One of the few community mural arts centers in U.S., Precita Eyes recently received a Latin Heritage Legacy Award for “murals that celebrate culture, unity, history and nature.”
The murals in the heart of the Mission District are personal to the experience of its residents, says Precita Eyes muralist/guide Patricia Rose on a warm fall Sunday, to a group of us assembled to take one of the nonprofit arts organization’s weekend mural tours.
This neighborhood has a large Latino immigrant population, and the stories told on its walls are about gentrification, environmental concerns, AIDS, the dead, economic displacement, immigration and more.
Our tour focuses on the murals in Balmy Alley, around the corner from Precita Eyes, off the 24th Street “Paseo Artistico,” a designated arts corridor that’s part of this historical neighborhood. We pause on Harrison Street to look at one example of a particularly personal image, a relatively new mural (some are decades old): a memorial to a beloved neighborhood figure, whose portrait appears in black and white spray paint, with doves and a crucifix on a chain.
Precita Eyes, now 40 years old and still directed by its founder, muralist Susan Cervantes, facilitates the collaborative design and painting of many murals here in the city and beyond, in addition to providing art classes for all ages, programs in the schools and other public venues, walking tours like this one and community painting days. It is one of only a few community mural arts centers in the United States and it recently received a Latin Heritage Legacy Award for “murals that celebrate culture, unity, history and nature.”
Cervantes says that when she first started working as an arts educator with kids in the Mission District in 1971, there were only three or four murals in the neighborhood. Now there are more than 650 in the Mission District alone and more per capita in San Francisco altogether than in any other city in the country. (The oldest is in Mission Dolores, dating to 1791.) They occupy walls, garage doors, sides of buildings, parking lot enclosures and in at least one case every inch of the exterior of a Mission District home—“The Kings of Latin Rock,” a tribute to the musicians (104 portraits, painted by youth) who emerged from this neighborhood.
Rose points to a 25-year-old mural with Native American imagery. It’s slated to be demolished; the nonprofit that owns the building is remodeling and will install new murals. In fact, murals don’t always last forever—paint, whether acrylic or spray, fades over time, and restoration costs more than creating new art, says Rose. Precita Eyes preserves its murals as archival photos.
Sometimes murals remain unfinished, abandoned, like the 30-year-old tribute to such heroes as Cesar Chavez, Frida Kahlo and others. But new ones continually arise: a recent one, on Shotwell at 24th Street, called “Once Upon a Time in the Mission District,” is a colorful collage: a picture-postcard-like memorial to “people who have disappeared, maybe killed in violence,” says Cervantes. It is nevertheless upbeat in tone; its pictorial images range from skulls to a black cat sleeping on a window sill to the iconic #14 Muni bus and “17 Reasons Why” billboard.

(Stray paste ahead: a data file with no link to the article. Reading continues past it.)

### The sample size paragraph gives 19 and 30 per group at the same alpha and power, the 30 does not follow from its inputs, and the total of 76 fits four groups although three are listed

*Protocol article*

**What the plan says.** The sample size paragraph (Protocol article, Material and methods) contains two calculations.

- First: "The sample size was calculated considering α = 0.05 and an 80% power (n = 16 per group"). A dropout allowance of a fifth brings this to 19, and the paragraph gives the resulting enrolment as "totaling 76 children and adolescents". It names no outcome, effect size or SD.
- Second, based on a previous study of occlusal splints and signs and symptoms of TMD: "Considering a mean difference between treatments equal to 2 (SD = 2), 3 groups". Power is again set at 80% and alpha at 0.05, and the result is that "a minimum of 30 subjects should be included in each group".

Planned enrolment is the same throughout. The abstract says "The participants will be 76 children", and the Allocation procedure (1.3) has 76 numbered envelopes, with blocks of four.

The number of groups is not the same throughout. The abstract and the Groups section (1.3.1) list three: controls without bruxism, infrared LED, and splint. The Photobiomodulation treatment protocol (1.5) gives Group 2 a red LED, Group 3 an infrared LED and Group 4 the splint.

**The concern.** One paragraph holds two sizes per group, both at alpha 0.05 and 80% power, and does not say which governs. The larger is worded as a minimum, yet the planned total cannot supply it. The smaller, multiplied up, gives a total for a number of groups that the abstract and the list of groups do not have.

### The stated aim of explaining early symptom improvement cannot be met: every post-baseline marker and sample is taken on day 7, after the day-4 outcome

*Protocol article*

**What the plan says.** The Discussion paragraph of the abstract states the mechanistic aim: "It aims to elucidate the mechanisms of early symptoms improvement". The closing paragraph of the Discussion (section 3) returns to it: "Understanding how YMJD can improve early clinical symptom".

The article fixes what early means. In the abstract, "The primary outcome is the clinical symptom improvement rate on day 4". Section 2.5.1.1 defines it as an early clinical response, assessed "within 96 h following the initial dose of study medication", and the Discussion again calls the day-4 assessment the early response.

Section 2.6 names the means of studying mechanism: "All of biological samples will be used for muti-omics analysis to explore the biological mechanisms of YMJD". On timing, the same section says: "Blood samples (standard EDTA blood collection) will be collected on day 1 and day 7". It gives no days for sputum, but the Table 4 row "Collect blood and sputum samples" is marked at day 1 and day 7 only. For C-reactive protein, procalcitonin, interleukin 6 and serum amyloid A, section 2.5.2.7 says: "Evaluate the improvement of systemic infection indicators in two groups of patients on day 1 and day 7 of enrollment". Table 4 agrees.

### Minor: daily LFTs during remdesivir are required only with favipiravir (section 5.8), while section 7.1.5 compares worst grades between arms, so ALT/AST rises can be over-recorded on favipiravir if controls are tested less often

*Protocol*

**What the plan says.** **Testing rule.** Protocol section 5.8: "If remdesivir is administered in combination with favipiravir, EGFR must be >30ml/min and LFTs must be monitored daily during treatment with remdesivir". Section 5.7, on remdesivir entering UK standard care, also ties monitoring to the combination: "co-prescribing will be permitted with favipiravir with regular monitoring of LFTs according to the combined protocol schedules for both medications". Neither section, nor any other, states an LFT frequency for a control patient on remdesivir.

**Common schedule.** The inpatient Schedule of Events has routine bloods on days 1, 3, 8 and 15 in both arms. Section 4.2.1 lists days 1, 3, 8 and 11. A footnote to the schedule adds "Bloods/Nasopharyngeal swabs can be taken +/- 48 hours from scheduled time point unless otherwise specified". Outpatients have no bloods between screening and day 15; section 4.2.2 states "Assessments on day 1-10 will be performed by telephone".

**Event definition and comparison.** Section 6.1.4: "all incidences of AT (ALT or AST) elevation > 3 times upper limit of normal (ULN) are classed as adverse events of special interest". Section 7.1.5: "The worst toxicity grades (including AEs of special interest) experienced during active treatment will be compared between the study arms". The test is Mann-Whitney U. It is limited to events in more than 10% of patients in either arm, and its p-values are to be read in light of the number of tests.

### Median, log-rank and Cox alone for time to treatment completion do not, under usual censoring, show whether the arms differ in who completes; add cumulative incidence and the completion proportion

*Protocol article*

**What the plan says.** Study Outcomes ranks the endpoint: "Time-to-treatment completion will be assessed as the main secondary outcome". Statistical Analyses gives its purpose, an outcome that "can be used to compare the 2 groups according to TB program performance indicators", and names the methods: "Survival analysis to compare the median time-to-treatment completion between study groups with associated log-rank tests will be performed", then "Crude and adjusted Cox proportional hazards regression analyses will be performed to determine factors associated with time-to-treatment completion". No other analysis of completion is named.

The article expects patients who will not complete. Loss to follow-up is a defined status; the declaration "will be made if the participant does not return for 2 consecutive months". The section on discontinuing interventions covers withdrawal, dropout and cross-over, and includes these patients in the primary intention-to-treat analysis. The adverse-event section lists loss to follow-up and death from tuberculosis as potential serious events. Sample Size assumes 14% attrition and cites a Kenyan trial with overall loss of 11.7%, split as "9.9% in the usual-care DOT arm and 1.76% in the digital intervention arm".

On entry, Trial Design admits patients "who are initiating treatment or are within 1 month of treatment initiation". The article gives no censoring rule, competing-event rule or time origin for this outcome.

The walls of dense Balmy Alley include a kid-centric mural about protecting the environment, featuring a dying tree; a charmingly cartoony one about gentrification, with topsy-turvy Victorian houses stacked high; another, inspired by Maurice Sendak’s “Where the Wild Things Are,” addressing pollution and water waste.
Latin American themes abound: a Venezuelan artist’s depiction of the “disappeared” of his homeland; a tribute to a man assassinated in El Salvador; another with images of colorful Guatemalan embroidery. A huge, blue-toned mural on York Street, addressing the commodification of water, evokes a Mexican folktale; a pre-Columbian goddess is at its center.
Cervantes is all about demystifying the process of mural-making. Initially a painter (with an MFA from what is now the San Francisco Art Institute), she was drawn to murals because mural-making is accessible to all the people in the community, trained artists or not, and they reflect their stories. When you’re painting a mural, she observes, “People come by and they want to know what it means, and you have to be able to talk and communicate and do your best work…. The impact is a lot more than what we ever imagined.… It’s transformative. It’s a community-building tool.” Forty years after founding Precita Eyes, she sees that whoever the participants are, there is always common ground, always shared values that are reflected in the choice of themes: family, health, education, environmental disaster, police brutality, homelessness and more: “All those things come out almost all the time in various forms, depending on the neighborhood,” she says. “This is an outlet for people to express their concerns. And some are just beautiful colors and shapes and things. Everything has a place and a meaning.”
San Francisco State theater arts professor Carlos Baron put it this way, in his poem “The Mural,” written to celebrate Precita Eyes’ anniversary (on eltecolote.org): “These images on the wall have come to live among us, to hang out in this neighborhood, to take risks with us, to grow old and wrinkled, to die among us!”
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